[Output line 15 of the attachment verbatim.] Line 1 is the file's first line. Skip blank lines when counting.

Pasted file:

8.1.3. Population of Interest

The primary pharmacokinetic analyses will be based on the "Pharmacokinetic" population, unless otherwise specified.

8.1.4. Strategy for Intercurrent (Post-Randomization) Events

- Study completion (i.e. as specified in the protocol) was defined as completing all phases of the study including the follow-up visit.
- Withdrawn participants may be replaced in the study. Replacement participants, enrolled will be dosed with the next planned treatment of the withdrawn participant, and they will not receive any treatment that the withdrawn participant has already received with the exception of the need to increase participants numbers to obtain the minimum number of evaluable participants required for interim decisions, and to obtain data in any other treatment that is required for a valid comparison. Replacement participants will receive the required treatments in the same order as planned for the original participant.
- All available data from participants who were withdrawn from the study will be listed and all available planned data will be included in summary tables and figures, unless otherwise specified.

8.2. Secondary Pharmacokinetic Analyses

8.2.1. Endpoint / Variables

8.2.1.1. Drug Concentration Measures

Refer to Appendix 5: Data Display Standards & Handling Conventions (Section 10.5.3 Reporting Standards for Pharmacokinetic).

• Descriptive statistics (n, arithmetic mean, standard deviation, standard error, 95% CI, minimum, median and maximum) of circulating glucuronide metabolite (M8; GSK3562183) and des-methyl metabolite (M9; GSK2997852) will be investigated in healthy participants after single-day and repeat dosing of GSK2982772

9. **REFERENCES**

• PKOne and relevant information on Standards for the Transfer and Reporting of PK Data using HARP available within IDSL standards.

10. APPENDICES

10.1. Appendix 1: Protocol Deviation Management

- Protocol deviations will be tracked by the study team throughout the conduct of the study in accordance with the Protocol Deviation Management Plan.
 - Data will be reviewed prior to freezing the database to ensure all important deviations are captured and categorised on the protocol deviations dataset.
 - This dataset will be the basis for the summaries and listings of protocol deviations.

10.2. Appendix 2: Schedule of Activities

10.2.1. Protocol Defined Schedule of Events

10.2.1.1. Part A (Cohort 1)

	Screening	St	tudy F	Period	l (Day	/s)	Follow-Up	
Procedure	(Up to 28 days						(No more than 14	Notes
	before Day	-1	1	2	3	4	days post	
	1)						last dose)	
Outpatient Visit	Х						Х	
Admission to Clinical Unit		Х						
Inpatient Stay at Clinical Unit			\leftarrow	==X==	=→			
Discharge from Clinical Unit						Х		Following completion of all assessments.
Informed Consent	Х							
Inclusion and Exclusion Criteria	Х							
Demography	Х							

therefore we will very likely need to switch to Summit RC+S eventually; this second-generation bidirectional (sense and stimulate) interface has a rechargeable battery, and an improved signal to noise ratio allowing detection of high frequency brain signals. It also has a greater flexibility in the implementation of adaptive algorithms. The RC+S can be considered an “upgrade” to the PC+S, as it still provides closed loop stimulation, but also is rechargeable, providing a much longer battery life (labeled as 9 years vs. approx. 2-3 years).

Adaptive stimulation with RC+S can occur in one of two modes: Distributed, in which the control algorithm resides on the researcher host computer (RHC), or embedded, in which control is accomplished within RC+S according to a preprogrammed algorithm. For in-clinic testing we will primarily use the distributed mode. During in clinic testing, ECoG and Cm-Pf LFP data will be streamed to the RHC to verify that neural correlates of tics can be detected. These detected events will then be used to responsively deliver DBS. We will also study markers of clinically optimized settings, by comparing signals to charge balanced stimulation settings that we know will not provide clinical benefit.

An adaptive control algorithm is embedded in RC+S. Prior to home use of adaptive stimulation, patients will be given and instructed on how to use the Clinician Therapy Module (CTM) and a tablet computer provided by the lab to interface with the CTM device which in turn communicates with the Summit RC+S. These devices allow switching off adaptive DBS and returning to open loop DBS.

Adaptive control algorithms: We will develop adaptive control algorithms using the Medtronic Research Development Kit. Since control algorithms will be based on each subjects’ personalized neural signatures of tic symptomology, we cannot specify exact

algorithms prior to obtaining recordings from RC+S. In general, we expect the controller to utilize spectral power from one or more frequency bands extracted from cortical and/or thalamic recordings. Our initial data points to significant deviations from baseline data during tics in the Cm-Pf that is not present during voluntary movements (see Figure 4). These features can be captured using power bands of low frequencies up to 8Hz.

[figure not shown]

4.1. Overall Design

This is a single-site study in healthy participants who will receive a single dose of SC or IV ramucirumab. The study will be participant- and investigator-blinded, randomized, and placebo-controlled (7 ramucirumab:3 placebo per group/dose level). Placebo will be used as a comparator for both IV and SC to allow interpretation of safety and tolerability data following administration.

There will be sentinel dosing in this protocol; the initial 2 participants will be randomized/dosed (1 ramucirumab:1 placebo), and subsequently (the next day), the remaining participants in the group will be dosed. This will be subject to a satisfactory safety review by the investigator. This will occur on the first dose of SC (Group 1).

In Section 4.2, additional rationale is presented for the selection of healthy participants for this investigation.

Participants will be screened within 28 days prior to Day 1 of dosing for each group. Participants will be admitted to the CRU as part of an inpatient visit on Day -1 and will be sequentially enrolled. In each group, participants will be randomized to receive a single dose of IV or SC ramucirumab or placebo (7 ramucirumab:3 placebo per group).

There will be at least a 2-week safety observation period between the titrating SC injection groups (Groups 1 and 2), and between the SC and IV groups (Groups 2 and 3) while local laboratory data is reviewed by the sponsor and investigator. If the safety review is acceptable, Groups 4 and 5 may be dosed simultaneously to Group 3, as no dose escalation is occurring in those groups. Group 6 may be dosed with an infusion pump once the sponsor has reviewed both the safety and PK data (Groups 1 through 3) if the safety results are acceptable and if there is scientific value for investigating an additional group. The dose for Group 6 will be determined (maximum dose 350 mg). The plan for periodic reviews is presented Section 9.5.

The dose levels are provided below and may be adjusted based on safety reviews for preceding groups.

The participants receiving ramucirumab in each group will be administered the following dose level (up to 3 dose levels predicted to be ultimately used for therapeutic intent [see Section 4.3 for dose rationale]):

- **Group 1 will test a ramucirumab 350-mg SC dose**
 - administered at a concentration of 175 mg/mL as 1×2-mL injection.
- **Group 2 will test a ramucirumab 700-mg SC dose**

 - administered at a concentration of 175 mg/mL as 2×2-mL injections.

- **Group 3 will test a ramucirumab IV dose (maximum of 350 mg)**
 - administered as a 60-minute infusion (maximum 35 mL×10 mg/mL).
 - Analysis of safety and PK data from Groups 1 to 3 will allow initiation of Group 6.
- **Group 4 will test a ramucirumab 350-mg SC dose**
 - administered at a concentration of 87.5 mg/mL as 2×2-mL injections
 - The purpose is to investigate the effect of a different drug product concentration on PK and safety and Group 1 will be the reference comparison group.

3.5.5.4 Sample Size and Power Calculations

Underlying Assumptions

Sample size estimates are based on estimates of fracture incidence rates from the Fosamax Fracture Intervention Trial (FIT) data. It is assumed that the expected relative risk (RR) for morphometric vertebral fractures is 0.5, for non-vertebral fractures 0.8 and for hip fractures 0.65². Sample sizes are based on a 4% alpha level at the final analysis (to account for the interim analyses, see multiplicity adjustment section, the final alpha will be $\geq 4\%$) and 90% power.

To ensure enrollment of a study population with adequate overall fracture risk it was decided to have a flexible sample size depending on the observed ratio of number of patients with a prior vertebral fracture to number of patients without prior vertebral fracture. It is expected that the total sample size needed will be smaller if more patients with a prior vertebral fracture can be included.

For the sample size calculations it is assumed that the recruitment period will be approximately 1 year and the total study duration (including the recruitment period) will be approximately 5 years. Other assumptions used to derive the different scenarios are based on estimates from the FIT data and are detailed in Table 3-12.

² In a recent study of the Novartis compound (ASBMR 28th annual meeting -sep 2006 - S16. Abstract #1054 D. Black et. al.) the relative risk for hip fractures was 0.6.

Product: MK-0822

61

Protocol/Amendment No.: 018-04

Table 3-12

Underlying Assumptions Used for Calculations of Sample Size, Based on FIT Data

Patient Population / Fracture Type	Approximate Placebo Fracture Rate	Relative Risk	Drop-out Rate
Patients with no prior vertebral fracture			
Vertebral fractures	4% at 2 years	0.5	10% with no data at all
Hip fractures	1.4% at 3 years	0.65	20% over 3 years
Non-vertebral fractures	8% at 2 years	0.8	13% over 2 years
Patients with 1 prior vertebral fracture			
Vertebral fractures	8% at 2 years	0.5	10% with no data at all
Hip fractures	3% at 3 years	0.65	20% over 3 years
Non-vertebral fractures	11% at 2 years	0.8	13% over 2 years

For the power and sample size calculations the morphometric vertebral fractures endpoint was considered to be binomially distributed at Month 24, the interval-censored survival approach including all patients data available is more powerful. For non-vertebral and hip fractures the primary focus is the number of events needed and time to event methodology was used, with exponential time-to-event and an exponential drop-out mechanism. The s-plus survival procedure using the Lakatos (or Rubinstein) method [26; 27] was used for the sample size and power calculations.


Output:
10.1. Appendix 1: Protocol Deviation Management